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The Light Show on CN Tower is Actually a Subliminal Photo Slideshow


If you’ve visited the CN Tower in Toronto, Canada anytime during the past five years at night, you’ve likely enjoyed the dazzling light show that appears on the side of the tower. The 1,330 uber-bright LED lights (which cost a cool $2.5 million) were installed in the elevator shafts back in 2007, and are turned on from dusk every day until 2 the next morning. What you might not have known, however, is that the seemingly random colors that appear are really not so random after all: they’re actually pieces of photographs!

Here’s the way the lights work: what the 252 LED lights in each shaft display are slivers of images and photographs. It’s as if a 126-pixel-tall image is being passed under a two-pixel-wide slit over the course of 10 seconds. Your eye just sees a bunch of changing color patterns measuring 2×126-pixels, but if you were to capture each of the columns of colors and arrange them side-by-side, the original photo would be rebuilt.

That’s exactly what Canadian visual effects compositer Avi Salem recently did. After hearing about this cool fact about the Tower lights, Salem decided to try his hand at reconstructing the source photos. He set up his camera on a nearby building and began snapping dozens of photos of the Tower every few seconds. Using the pixels from the photos, Salem created the following video showing the images as if they were sliding out of the tower (like a roll of film being pulled from a canister):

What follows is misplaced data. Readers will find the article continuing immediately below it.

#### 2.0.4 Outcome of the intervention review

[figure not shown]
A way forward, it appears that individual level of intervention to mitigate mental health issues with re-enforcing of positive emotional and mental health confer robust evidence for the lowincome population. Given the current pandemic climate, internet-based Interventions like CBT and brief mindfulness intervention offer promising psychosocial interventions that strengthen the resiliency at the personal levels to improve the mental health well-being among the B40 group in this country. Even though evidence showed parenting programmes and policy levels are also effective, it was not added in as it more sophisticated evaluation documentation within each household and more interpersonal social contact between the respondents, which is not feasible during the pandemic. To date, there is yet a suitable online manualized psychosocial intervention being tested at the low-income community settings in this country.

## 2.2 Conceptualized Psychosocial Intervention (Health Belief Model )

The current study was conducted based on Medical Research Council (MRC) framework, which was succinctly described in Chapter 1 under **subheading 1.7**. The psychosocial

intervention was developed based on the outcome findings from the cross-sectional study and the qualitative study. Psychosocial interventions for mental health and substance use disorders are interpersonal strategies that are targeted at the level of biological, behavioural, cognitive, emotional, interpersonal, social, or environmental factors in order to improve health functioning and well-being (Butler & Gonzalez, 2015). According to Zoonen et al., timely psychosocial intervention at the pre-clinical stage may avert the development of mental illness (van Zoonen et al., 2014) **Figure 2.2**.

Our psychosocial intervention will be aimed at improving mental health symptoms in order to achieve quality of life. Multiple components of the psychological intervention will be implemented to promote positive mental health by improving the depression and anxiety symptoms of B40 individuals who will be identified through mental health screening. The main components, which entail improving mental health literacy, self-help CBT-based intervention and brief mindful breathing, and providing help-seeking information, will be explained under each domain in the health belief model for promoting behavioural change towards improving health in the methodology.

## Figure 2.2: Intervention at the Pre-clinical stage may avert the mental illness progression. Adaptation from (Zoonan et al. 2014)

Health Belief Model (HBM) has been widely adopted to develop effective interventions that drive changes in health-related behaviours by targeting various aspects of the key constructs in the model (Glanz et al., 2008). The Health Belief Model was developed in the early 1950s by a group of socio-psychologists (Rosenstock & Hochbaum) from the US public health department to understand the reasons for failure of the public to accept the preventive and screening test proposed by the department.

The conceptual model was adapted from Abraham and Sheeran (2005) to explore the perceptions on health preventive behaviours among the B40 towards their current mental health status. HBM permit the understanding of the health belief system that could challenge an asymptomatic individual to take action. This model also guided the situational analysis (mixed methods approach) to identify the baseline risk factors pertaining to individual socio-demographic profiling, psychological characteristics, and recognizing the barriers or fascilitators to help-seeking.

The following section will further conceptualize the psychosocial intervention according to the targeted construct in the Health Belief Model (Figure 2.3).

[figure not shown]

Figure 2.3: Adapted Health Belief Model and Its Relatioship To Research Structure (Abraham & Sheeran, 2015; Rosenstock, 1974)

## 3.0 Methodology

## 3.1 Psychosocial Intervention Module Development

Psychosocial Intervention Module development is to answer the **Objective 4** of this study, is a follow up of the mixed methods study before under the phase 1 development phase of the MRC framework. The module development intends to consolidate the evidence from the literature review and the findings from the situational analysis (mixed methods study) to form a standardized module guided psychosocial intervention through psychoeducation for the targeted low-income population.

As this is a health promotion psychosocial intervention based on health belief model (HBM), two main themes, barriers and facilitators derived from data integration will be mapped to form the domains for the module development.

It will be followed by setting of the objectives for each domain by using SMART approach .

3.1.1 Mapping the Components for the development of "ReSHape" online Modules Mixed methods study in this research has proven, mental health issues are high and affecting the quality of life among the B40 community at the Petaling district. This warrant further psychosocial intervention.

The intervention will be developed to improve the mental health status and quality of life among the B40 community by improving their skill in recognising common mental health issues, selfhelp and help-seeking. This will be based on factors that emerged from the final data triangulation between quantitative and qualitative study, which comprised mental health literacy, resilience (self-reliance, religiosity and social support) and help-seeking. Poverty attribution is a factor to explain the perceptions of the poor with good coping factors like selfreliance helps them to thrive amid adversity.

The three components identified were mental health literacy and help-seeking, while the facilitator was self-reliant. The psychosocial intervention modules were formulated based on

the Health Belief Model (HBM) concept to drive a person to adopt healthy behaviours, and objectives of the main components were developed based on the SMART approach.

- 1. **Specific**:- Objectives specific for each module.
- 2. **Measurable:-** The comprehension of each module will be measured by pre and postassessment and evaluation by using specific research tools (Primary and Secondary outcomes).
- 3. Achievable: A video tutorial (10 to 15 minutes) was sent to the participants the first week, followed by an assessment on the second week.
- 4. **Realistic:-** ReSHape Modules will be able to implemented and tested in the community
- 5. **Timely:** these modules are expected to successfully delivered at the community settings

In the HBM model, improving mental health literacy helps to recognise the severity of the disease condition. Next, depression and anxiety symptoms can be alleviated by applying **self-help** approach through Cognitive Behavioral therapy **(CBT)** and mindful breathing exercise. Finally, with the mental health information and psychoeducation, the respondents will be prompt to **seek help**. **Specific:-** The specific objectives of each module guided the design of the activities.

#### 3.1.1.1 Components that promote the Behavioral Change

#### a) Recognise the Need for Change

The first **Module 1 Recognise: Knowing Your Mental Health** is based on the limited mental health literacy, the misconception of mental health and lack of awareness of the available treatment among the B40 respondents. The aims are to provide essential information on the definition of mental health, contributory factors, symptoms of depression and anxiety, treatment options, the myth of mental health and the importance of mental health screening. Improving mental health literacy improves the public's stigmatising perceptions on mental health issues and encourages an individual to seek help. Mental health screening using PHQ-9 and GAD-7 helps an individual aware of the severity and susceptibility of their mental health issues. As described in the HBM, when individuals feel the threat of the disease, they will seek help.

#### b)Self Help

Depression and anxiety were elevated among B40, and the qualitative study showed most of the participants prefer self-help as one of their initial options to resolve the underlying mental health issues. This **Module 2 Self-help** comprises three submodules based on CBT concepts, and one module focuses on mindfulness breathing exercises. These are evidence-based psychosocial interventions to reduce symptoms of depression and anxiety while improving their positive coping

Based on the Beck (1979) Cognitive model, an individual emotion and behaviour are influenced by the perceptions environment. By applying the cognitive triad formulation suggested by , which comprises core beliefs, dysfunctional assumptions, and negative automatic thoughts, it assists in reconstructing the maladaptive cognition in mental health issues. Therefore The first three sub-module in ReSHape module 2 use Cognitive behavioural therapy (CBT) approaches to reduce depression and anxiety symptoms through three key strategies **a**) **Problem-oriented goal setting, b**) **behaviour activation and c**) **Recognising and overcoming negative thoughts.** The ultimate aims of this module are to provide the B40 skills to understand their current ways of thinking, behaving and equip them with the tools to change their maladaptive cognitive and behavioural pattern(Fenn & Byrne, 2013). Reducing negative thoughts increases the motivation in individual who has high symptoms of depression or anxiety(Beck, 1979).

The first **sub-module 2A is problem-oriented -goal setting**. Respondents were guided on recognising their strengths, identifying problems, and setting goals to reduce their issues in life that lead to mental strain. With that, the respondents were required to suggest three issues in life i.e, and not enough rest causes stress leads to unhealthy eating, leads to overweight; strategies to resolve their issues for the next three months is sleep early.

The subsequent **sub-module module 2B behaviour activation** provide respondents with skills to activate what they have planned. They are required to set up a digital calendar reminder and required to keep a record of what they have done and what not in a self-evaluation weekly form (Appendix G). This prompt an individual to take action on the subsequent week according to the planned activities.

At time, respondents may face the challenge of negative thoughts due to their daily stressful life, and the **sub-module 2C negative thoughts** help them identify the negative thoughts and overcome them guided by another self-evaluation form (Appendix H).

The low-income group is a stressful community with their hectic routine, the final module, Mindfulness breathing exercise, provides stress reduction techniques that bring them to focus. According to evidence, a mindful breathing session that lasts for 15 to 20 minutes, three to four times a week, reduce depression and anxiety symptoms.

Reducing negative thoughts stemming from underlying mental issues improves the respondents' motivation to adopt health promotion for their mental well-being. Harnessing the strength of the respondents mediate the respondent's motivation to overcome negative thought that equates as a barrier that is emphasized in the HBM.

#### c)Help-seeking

CN Tower operations manager Tom Mellon states that Salem is the first person to see the Tower’s subliminal photographs.

He also states that the whole thing isn’t meant to be a giant real-world easter egg: the technique is actually a clever way to create seemingly random light show based on color themes. Whenever there needs to be a specific palette of colors (e.g. holidays and major events), Mellon and his team can simply choose a photograph that reflects what’s needed. A photo of trees for spring, photos of a snowy field for winter, and so on.

Finally, see that strange diagonal line slicing through the images? That was caused by an elevator traveling up the shaft while the photos were being shot!

(via Toronto Star via Photoxels)